Legitimacy is linked to loyalty – this message is also addressed to those groups in Assad’s circle of supporters who sometimes act on their own account and do not always allow themselves to be controlled as the regime would like. These include, for example, the newly rich warlords, war profiteers who have achieved (or were able to expand) prosperity and influence at the expense of the civilian population, but who also compete with one another.

Assad’s appearance can also be seen as a test of power against Russia

Assad depends on the class of business elites, but is careful not to let anyone become too powerful. The focus on the strength of his person should signal to them that a place in the sun in his Syria will only lead to him.

This is also to be understood as a test of strength against Russia, for example, because Moscow operates in principle with a similar calculation in the region. Russian foreign policy, for example, does not commit itself to one party or one person, but ideally holds several cards in hand. This also applies to the relationship with Iran and Syria. Russian businessmen, who often enough operate on their own account in Syria, have continuously clashed with Syrian colleagues in recent years.

But resentment is also growing in the Kremlin: Russia has neither the interest nor the resources to finance Assad’s reconstruction of Syria. For this reason too, Moscow recently urged Assad to take part in diplomatic initiatives at both local and international level.

For example the committee that is supposed to work out a new constitution in Switzerland. The fifth round of the Geneva Talks officially started at the beginning of the year. The absolute claim to power that the staging of the elections in Syria underpins now negates any legitimacy that the regime is willing to concede to such initiatives.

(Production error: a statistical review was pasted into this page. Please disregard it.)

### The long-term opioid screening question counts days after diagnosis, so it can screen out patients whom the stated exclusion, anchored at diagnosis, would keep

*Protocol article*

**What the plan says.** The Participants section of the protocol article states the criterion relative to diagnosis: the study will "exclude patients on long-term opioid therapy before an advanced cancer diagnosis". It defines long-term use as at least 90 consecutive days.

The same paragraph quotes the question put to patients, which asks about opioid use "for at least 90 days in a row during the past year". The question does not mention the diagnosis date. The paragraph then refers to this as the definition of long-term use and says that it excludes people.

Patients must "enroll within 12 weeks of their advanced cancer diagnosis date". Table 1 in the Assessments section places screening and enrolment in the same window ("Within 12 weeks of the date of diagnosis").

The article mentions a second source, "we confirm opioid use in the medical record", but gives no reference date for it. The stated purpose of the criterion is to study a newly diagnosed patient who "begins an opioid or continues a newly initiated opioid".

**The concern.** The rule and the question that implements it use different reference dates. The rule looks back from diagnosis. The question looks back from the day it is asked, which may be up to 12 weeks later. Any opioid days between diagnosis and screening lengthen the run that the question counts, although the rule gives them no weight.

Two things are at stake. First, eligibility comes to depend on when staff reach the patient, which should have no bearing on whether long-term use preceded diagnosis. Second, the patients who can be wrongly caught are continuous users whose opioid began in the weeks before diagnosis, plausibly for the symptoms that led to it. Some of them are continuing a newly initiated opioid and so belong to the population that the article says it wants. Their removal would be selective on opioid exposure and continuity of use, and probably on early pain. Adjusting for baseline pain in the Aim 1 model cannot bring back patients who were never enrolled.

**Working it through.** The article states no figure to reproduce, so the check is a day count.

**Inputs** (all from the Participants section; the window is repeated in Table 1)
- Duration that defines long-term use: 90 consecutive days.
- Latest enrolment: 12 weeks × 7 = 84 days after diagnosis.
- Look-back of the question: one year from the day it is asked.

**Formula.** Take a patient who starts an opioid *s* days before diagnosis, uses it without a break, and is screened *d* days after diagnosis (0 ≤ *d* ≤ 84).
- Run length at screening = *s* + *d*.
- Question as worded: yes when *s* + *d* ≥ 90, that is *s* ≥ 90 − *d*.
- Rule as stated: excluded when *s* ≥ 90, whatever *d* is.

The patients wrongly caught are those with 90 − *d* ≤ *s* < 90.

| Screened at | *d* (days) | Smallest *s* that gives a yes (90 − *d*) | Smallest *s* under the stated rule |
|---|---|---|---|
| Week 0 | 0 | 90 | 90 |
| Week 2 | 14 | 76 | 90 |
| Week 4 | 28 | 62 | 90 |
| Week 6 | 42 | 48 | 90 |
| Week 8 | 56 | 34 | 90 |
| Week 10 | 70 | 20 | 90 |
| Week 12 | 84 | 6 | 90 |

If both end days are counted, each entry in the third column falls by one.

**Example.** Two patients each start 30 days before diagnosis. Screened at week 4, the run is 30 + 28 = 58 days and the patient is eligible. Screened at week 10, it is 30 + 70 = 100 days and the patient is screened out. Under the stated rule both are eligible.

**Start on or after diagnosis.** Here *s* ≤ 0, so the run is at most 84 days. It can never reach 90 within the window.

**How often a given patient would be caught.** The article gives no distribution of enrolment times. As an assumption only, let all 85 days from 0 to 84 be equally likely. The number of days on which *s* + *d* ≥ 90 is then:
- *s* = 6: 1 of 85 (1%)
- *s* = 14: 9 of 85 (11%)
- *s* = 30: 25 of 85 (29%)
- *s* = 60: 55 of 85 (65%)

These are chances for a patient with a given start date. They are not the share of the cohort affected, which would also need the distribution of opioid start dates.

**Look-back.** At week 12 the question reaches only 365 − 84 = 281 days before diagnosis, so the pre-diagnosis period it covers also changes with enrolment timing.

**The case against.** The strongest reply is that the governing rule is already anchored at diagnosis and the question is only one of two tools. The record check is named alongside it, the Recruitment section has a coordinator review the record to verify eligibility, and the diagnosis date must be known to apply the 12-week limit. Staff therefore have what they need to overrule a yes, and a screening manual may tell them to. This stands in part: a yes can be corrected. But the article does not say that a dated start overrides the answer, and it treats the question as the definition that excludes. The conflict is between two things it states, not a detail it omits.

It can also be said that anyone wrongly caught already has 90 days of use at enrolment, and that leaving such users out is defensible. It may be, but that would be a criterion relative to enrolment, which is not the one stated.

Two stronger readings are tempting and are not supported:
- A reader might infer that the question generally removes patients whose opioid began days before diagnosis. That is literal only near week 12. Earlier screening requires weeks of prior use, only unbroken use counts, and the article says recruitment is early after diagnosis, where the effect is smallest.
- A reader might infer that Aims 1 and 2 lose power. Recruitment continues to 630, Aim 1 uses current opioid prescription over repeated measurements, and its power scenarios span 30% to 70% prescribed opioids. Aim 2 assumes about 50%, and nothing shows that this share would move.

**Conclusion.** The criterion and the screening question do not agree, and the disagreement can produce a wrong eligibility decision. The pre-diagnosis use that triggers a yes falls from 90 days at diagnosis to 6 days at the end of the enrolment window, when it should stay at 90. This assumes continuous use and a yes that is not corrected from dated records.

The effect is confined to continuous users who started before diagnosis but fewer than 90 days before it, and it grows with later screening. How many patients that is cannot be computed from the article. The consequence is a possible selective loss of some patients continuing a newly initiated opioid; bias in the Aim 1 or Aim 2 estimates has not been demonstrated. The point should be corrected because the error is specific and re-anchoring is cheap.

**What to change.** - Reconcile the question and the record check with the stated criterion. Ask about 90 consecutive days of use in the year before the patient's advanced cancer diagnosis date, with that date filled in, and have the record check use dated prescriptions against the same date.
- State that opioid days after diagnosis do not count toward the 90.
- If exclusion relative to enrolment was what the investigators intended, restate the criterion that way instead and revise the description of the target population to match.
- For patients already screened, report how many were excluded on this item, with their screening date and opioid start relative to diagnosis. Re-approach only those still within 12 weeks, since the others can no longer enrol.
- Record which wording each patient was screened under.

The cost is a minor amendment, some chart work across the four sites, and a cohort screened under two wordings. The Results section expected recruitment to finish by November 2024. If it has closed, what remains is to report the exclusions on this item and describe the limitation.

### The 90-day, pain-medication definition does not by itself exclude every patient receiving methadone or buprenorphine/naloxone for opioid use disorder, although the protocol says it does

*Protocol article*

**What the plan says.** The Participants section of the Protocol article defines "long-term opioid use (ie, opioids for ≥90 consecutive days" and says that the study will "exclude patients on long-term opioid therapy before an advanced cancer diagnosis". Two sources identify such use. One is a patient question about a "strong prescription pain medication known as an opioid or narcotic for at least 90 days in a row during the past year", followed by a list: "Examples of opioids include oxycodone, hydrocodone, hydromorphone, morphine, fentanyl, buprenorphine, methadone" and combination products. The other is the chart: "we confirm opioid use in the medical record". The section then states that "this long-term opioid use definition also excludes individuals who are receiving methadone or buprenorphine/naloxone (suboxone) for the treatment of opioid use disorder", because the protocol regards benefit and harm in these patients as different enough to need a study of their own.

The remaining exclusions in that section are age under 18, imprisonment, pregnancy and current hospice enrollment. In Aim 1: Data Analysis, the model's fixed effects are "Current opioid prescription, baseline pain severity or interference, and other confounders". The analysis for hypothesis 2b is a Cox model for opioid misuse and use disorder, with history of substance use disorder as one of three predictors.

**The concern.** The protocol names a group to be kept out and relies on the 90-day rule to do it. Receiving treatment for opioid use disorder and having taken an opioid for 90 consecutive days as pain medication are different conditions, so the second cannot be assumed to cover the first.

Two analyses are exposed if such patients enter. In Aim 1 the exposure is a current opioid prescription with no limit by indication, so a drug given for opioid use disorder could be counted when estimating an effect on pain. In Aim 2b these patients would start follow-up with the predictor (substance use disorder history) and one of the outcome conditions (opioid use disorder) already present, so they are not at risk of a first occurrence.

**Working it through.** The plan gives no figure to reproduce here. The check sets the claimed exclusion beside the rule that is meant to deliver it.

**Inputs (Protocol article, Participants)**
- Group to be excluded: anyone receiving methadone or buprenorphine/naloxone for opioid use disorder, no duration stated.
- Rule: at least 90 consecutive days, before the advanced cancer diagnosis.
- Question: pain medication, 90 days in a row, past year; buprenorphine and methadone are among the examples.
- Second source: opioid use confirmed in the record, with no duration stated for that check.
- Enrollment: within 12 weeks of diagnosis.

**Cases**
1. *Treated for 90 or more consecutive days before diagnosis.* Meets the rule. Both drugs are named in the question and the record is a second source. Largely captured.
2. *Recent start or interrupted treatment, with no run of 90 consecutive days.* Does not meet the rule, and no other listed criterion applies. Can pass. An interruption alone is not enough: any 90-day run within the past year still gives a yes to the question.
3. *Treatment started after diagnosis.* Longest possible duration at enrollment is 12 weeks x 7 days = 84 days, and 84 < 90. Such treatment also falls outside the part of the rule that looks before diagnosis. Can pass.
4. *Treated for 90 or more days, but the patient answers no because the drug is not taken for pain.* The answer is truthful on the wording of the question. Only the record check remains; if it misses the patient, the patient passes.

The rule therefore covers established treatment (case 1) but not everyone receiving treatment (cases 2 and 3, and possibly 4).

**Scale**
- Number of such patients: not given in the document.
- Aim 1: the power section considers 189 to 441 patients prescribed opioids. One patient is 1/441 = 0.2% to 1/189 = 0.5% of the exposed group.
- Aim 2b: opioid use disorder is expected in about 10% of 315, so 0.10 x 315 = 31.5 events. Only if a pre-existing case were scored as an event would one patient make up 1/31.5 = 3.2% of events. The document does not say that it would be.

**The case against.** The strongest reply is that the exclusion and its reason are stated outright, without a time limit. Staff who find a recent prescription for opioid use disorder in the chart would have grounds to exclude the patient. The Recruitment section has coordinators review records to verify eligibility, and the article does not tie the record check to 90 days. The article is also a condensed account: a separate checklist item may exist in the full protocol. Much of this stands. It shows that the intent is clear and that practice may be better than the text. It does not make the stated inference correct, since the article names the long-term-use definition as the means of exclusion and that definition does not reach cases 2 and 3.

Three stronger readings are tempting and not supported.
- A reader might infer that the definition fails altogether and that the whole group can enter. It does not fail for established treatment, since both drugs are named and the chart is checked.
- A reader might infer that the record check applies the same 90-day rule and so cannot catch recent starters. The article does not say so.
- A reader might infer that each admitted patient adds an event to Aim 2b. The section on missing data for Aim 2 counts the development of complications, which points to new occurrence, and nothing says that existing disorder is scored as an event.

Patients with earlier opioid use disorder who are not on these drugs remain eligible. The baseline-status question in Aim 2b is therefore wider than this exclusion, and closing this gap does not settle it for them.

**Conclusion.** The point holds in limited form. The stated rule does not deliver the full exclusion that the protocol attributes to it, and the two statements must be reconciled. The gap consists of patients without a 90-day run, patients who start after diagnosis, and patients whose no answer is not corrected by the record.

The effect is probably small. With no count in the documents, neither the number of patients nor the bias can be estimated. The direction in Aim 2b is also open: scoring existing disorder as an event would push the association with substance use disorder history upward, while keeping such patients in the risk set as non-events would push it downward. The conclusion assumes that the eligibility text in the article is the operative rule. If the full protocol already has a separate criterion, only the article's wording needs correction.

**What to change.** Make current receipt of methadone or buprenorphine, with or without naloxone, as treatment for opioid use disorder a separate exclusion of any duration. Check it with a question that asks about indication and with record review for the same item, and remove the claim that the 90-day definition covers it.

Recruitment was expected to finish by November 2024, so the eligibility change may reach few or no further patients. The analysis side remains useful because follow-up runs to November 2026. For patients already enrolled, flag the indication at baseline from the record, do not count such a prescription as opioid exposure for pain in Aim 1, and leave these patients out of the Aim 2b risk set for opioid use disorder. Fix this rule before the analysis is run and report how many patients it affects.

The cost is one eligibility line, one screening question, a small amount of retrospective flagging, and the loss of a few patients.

Like the Alawites, Assad now obliges the entire population to be loyal

Rather, it reveals what has consistently been implemented as a tactical line since the beginning of the war: negotiations primarily serve to gain time in order to create facts in the country. Incidentally, this line also undermines those actors on the part of the regime who are trying to rebuild trust at the local level and enable people to live together.

In the country, it primarily affects the group that is sometimes referred to as “gray Syria” – a large part of the population who are primarily concerned with economic survival and physical integrity. Incidentally, this also includes large parts of the Alawites. The religious community from which the Assad clan originated is by no means one of the war profiteers. An Alawite can describe how the community is forced into loyalty, but also suffers from the supply bottlenecks and the arbitrariness of the warlords and the nouveau riche.

Just like the Alawites, Assad now obliges the entire population to be loyal and clearly displays the options: “Assad or we burn the country to the ground,” his henchmen, the Shabiha, chanted at the beginning of the uprising in Syria.

As insincere as the elections in Syria were, their staging revealed Assad’s cards: the regime has no convincing plan for reconstruction, and certainly no interest in social reconciliation or coming to terms with it. His primary goal is to maintain power, linked to the person of Bashar Al-Assad, who calls for unconditional allegiance within and forbids any outside interference.